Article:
The Frights have created the dingy love child between swing, doo-wop, and surf punk in thier 2013 self titled LP. This piece is the work of time travelers who went back to the 1950s so they could record an album in a garage. Using audio distortion and filters, lead vocalist and guitarist Mikey Carnevale sounds like a man from times passed. These megaphone-sounding vocals are then accompanied by chaotic echoing guitars, drums that are beaten and bashed mercilessly, and deep, sensual bass. All of this grimy, hectic sound makes for a record that will cause a venue to go hog-wild.  

A few months after highschool graduation, Carnevale, bassist Richard Dotson and drummer Adam Lomnitzer (2012-2014) formed this band as a joke to play one set. Due to the energy from the crowd in their hometown of Poway, San Diego, The Frights ironically became a real deal. They signed a deal with Postmark Records at the same show and produced this LP a year later. 

The most famous track of this album “Crust Bucket” is a prime example of this sound that hits from back in time. Filled with doo-wop style “oohs” and “aahs” as well as Canevale’s whaling vocals, “Crust Bucket” is the pinacle of this record’s sound. “I’m alone and I got my family/And they won’t stop asking when you leave/Cause they know the drugs taking over me/And I can’t overdose if you’re not right there with me/Woah, and I love you baby/Woah, and I’ll be your honey/Woah, and I love you baby/Woah.” Lyrically this record does not dive too deep past girls and going on dates with them. Despite lacking lyrical depth this record describes the honest feeling of new romance. It’s filled to the brim with cutesy and cheesy lyrics that are perfect for a crush.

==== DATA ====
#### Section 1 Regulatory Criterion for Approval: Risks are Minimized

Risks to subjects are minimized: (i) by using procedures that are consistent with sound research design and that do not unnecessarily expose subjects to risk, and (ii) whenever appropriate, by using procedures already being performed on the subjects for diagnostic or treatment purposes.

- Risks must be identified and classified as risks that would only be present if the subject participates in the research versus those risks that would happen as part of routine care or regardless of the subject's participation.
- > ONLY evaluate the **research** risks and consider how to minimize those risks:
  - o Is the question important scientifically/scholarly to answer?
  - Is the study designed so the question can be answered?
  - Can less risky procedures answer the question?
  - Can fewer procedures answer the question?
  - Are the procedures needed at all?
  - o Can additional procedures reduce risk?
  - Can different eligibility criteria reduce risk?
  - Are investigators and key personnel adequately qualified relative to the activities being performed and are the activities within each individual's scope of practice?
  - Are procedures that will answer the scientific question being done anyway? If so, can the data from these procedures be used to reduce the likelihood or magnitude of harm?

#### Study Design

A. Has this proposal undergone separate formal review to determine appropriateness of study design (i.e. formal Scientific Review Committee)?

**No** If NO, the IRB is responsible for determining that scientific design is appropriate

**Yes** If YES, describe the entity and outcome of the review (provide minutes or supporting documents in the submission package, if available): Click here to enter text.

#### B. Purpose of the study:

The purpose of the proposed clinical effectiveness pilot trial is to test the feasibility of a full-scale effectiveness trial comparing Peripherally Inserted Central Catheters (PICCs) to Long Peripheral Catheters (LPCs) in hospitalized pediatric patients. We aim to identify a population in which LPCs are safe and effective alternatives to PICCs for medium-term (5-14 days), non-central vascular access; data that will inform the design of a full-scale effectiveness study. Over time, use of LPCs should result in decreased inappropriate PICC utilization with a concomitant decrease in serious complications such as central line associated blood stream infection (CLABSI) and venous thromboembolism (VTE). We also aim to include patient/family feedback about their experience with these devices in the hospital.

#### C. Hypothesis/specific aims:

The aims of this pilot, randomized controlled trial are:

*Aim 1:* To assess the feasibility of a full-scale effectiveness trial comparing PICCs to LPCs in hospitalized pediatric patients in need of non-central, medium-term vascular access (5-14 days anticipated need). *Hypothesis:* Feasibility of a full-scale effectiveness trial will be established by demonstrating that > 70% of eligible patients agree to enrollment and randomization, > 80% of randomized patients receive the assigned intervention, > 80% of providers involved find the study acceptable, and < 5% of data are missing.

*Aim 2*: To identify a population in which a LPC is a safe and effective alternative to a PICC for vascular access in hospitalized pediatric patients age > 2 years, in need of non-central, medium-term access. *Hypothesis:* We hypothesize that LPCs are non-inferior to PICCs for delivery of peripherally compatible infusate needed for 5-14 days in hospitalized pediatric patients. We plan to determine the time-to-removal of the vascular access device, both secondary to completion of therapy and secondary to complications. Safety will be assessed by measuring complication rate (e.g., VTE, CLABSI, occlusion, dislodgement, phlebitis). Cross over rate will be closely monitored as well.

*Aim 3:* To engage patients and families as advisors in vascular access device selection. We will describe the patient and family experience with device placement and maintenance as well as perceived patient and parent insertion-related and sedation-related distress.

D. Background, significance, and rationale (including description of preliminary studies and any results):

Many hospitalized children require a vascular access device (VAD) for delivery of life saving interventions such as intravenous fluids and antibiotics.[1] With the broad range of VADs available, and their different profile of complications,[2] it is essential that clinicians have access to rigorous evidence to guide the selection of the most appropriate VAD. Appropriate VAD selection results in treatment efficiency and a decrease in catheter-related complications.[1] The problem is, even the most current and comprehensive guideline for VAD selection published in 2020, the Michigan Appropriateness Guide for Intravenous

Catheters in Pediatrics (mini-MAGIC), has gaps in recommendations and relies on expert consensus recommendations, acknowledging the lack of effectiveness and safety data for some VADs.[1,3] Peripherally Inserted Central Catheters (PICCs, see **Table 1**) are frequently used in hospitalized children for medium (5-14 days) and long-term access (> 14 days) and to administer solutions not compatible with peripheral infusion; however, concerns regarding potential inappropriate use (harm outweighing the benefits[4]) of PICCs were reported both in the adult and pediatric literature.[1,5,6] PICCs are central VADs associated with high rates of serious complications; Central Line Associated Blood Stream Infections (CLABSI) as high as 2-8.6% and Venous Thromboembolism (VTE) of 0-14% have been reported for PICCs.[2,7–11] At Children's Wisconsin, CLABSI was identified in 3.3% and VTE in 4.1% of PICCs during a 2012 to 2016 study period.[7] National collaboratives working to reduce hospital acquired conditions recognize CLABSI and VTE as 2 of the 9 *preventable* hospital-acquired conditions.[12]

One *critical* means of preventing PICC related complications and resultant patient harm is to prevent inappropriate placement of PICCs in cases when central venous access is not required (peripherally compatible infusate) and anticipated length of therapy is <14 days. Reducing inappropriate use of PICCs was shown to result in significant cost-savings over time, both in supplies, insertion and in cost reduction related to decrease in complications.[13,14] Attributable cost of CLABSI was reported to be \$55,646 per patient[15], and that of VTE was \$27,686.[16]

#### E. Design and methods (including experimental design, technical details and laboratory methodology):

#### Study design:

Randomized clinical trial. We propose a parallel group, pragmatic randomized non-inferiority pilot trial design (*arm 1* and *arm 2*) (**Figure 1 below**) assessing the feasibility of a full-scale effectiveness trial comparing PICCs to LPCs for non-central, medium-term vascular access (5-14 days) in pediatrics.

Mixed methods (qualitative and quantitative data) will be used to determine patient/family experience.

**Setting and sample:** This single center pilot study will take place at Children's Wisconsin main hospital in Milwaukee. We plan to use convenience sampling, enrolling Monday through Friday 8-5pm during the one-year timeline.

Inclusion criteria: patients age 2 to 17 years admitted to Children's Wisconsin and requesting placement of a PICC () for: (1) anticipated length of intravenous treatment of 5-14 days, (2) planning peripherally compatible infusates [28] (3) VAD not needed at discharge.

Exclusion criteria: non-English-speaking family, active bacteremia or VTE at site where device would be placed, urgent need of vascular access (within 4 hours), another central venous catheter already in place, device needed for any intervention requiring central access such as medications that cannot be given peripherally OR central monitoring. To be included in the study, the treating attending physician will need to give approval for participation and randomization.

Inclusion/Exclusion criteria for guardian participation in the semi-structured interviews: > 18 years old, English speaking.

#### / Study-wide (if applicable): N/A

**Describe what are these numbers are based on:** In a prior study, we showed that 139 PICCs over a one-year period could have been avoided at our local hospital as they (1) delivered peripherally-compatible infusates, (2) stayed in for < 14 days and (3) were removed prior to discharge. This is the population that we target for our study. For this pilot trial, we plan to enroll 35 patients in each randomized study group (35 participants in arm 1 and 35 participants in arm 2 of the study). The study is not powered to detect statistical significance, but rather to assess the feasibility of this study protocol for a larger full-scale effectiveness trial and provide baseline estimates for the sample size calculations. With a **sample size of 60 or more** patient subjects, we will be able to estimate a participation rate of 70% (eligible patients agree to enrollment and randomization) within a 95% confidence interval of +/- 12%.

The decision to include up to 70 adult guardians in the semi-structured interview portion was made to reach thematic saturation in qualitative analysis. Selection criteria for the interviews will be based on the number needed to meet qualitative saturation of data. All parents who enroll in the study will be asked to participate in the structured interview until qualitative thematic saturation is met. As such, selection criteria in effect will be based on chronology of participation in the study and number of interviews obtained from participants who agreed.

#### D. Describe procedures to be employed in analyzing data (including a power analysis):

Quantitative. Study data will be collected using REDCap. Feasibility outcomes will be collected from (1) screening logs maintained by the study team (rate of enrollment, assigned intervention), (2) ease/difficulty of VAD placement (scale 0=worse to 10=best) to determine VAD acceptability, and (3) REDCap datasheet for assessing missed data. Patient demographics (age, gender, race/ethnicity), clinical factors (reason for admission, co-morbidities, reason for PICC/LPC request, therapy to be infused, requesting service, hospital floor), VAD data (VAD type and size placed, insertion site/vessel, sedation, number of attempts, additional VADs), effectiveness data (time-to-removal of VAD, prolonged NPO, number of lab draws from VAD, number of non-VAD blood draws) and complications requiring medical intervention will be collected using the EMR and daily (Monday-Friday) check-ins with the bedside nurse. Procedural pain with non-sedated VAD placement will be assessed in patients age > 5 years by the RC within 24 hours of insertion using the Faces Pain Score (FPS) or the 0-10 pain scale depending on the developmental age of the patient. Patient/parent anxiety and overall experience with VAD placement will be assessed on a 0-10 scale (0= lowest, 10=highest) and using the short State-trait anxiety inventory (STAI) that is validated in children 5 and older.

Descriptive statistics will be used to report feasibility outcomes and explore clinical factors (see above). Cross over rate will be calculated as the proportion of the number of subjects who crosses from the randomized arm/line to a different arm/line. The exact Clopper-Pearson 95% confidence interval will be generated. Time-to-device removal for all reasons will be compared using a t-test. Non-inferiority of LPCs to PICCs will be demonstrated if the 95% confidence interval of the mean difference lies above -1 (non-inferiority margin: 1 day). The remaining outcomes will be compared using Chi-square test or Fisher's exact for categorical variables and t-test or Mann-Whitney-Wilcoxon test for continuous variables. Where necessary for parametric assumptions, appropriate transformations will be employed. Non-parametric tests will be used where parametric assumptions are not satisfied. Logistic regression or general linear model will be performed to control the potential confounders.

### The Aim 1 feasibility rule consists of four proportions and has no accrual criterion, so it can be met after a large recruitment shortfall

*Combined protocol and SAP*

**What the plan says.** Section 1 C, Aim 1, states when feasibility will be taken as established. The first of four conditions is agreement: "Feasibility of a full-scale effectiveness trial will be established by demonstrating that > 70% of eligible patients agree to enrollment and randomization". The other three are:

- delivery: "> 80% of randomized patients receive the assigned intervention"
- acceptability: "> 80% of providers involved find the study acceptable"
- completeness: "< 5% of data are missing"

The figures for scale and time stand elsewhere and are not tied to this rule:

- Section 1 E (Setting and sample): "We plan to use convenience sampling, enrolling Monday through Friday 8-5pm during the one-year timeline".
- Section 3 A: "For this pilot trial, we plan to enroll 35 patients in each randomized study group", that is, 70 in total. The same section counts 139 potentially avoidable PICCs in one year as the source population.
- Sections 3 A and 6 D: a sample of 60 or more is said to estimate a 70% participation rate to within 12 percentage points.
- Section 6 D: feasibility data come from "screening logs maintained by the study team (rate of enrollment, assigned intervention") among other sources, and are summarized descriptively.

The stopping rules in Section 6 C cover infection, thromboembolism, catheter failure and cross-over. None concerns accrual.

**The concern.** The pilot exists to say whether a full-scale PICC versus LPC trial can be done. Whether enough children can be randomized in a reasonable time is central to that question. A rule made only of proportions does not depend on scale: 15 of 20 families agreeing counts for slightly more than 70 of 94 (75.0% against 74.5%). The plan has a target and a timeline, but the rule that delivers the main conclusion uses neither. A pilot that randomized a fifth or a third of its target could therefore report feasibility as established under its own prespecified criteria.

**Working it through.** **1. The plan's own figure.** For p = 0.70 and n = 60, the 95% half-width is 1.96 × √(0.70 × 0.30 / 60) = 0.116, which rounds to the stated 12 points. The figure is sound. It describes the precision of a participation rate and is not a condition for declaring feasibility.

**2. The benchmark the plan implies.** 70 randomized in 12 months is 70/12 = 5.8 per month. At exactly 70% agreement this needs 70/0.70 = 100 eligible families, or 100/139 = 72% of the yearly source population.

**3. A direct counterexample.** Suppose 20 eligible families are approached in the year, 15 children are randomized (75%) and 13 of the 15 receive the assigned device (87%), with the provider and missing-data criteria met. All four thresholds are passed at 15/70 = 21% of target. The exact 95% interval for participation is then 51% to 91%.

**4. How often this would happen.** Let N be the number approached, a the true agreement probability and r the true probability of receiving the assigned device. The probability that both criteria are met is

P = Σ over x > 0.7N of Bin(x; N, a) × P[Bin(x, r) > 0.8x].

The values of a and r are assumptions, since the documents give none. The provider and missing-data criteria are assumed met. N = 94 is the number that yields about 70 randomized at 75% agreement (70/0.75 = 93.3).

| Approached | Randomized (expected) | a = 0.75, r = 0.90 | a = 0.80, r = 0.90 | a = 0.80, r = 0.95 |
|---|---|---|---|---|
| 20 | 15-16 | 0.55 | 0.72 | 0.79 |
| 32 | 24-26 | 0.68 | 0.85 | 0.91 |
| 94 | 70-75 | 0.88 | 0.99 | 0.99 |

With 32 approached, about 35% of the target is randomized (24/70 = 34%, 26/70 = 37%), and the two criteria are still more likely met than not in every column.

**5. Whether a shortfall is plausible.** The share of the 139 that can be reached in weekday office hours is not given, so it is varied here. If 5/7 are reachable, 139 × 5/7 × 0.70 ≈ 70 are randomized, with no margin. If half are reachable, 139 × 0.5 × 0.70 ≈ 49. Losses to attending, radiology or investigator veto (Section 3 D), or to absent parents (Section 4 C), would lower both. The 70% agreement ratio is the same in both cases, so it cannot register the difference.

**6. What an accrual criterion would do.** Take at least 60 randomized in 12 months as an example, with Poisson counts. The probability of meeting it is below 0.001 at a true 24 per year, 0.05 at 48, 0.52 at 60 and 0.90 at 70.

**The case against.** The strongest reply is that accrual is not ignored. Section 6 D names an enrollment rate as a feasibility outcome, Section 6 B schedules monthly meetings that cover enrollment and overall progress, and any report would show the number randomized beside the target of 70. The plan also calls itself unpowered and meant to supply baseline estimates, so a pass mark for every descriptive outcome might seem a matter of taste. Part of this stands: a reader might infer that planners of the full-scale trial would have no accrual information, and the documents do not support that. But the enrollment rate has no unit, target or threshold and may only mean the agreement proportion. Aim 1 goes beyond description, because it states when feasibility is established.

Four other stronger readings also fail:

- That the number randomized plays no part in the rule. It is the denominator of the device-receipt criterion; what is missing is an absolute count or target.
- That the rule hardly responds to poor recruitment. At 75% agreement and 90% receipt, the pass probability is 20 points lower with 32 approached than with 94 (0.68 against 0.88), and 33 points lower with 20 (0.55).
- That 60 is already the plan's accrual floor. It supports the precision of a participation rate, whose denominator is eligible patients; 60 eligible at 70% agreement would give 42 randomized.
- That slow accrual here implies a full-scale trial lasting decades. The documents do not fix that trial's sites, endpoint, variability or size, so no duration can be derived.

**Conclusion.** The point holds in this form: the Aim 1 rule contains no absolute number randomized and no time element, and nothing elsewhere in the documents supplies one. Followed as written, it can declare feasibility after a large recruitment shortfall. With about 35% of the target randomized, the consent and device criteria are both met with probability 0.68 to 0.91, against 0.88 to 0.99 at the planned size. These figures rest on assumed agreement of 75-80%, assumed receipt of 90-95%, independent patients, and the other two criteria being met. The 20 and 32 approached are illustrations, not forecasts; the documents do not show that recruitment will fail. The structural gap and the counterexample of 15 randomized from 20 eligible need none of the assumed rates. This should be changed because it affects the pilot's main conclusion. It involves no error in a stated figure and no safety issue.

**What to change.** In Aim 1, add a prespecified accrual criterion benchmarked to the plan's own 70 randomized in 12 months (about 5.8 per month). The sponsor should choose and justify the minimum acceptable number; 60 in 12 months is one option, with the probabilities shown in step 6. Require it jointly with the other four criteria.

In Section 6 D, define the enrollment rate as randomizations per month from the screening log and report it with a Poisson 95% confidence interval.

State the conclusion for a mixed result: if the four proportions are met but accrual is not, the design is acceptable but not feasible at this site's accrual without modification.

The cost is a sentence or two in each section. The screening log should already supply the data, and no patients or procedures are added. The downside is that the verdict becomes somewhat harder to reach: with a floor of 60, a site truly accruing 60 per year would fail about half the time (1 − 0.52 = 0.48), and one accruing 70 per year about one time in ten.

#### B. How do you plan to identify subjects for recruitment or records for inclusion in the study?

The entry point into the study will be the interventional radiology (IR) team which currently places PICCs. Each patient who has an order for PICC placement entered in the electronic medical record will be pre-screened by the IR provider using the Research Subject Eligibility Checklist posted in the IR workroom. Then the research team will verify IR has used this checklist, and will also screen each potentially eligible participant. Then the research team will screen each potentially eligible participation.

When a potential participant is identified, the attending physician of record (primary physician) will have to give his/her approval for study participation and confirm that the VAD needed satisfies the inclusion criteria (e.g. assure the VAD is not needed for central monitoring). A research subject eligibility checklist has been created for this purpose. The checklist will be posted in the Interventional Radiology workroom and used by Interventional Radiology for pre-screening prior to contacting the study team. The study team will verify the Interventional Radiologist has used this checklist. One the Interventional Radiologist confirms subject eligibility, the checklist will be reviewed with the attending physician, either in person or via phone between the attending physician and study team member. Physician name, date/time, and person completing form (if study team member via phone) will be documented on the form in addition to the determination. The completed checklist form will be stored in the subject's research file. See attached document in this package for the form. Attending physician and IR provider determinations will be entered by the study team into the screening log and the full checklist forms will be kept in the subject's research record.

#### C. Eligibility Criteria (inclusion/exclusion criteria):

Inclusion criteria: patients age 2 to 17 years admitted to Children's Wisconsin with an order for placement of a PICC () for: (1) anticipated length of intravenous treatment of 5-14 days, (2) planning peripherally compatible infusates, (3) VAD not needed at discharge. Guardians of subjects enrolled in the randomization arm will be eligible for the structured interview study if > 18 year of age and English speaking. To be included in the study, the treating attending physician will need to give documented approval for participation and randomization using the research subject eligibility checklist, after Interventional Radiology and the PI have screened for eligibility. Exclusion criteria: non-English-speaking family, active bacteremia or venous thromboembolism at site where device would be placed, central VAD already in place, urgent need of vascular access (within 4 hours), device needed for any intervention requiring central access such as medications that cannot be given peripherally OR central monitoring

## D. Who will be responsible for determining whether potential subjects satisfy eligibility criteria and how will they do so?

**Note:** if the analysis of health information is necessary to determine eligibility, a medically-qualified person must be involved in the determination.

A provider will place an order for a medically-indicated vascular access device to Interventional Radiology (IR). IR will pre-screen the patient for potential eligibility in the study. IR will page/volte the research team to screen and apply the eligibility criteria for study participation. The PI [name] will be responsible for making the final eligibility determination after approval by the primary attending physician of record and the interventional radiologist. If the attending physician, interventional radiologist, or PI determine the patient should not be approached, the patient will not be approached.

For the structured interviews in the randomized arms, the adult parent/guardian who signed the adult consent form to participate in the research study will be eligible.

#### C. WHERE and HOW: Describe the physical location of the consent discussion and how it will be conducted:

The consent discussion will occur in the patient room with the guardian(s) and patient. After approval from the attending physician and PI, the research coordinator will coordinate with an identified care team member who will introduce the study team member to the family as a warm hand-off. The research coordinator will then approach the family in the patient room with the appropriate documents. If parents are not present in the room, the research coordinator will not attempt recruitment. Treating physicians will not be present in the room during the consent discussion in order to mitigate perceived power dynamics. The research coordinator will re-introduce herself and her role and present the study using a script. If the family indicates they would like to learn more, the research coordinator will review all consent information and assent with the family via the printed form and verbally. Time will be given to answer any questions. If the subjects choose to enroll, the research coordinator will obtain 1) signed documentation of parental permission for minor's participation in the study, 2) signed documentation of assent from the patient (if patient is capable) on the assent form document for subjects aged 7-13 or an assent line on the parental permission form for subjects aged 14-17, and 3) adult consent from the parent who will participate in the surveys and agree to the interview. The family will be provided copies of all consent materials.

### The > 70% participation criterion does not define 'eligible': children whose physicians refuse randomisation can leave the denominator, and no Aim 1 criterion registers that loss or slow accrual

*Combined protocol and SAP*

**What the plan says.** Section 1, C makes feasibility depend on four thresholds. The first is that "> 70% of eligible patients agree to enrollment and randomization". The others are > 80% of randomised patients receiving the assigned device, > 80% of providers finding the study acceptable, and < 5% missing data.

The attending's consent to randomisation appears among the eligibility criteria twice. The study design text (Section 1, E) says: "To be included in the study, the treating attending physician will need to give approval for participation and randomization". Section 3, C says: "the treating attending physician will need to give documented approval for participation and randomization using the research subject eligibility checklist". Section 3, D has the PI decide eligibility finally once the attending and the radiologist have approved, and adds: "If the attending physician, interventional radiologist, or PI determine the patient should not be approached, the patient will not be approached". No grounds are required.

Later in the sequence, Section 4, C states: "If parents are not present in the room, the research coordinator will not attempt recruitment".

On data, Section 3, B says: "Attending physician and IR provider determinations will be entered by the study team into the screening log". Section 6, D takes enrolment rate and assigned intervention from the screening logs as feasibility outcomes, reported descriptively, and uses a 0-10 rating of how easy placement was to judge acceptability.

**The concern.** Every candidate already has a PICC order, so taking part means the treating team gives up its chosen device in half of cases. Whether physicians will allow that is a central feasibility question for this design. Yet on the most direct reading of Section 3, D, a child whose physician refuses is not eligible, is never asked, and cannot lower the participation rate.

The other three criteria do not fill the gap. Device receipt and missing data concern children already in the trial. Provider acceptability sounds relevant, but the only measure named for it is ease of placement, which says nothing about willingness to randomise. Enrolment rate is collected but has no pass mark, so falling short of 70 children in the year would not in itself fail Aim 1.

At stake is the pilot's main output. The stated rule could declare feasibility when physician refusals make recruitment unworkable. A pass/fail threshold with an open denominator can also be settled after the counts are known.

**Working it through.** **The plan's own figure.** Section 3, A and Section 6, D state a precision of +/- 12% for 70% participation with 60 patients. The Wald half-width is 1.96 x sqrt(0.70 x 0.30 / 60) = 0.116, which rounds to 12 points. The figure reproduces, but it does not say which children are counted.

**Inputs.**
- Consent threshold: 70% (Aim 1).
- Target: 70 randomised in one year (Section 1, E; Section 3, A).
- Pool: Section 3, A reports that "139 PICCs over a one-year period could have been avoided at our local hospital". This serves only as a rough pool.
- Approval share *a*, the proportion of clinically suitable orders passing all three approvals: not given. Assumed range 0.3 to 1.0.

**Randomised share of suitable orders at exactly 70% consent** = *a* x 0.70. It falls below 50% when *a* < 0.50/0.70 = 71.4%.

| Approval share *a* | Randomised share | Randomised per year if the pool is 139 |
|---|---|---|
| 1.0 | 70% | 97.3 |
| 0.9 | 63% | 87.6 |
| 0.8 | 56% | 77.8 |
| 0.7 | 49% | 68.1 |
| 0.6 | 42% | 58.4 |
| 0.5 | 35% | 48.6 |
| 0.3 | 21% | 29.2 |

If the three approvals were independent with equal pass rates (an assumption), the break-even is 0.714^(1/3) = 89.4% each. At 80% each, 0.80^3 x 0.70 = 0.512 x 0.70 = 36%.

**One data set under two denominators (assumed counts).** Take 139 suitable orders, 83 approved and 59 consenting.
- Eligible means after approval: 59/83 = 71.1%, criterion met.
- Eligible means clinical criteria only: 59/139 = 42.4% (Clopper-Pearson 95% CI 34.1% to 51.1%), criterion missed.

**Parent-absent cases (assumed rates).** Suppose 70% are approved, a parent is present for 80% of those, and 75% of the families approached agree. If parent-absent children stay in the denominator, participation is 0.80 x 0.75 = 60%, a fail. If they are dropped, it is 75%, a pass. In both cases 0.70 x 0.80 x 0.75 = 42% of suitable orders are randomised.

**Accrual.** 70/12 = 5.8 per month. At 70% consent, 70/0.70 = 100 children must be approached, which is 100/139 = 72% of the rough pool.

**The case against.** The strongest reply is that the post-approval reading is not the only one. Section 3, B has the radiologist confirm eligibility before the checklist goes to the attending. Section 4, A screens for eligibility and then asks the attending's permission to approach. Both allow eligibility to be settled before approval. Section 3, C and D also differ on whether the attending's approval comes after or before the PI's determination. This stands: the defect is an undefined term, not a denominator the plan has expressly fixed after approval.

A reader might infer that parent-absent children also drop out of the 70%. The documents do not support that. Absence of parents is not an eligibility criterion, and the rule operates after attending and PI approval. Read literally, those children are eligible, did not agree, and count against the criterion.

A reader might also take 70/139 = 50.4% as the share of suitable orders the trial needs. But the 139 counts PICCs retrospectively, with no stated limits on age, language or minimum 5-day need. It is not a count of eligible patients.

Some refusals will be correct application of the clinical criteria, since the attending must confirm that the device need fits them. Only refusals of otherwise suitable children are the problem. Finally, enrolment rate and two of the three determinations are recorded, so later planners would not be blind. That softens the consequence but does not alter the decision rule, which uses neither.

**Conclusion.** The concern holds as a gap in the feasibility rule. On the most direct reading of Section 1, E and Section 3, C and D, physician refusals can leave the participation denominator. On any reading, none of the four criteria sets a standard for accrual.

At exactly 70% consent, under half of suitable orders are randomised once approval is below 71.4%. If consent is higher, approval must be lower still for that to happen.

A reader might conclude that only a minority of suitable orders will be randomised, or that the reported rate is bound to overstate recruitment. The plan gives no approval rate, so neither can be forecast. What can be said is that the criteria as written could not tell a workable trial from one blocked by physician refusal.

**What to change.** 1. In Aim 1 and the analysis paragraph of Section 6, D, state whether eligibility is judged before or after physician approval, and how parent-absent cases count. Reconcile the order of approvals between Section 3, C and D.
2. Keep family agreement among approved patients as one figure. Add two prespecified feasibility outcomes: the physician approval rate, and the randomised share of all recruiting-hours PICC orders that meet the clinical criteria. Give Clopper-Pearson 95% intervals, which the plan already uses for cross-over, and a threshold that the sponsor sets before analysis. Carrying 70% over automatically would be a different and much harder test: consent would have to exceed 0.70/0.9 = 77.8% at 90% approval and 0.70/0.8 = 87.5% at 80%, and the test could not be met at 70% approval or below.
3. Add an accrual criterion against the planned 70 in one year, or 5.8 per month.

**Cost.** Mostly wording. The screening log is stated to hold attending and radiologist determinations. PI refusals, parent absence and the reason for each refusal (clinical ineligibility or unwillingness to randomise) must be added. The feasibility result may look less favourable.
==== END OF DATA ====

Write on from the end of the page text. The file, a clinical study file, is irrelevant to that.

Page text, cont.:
The end of side A, “Hard Ticket” is a prime example of these hot-blooded lyrics. “Every summer, every morning/I wanna see you in the light/I wanna see you everyday, every night/Oh every time I catch your smile/I wanna be there for awhile/I wanna tell you everything is alright.”

“Hard Ticket” really emphasizes this intense feeling of new sparks flying. With the intro of this song consisting of captivating, low and slow bassline and Carnevale’s whiny yelps that build up to an explosion of the chorus, track six aims to give listeners the confidence to shoot their shot. 

The Frights blended the old and gold sounds of swing and doo-wop with dirty punk influences to create a mixture of sound that ranges decades. Whether they have given surf punk a clean cut refinement, or dragged old swing and jazz through the mud is up to the listeners. However one thing is for certain, it’s one hell of a listen. 

Recommended Track: “Crust Bucket”

Favorite Track: “Cold”


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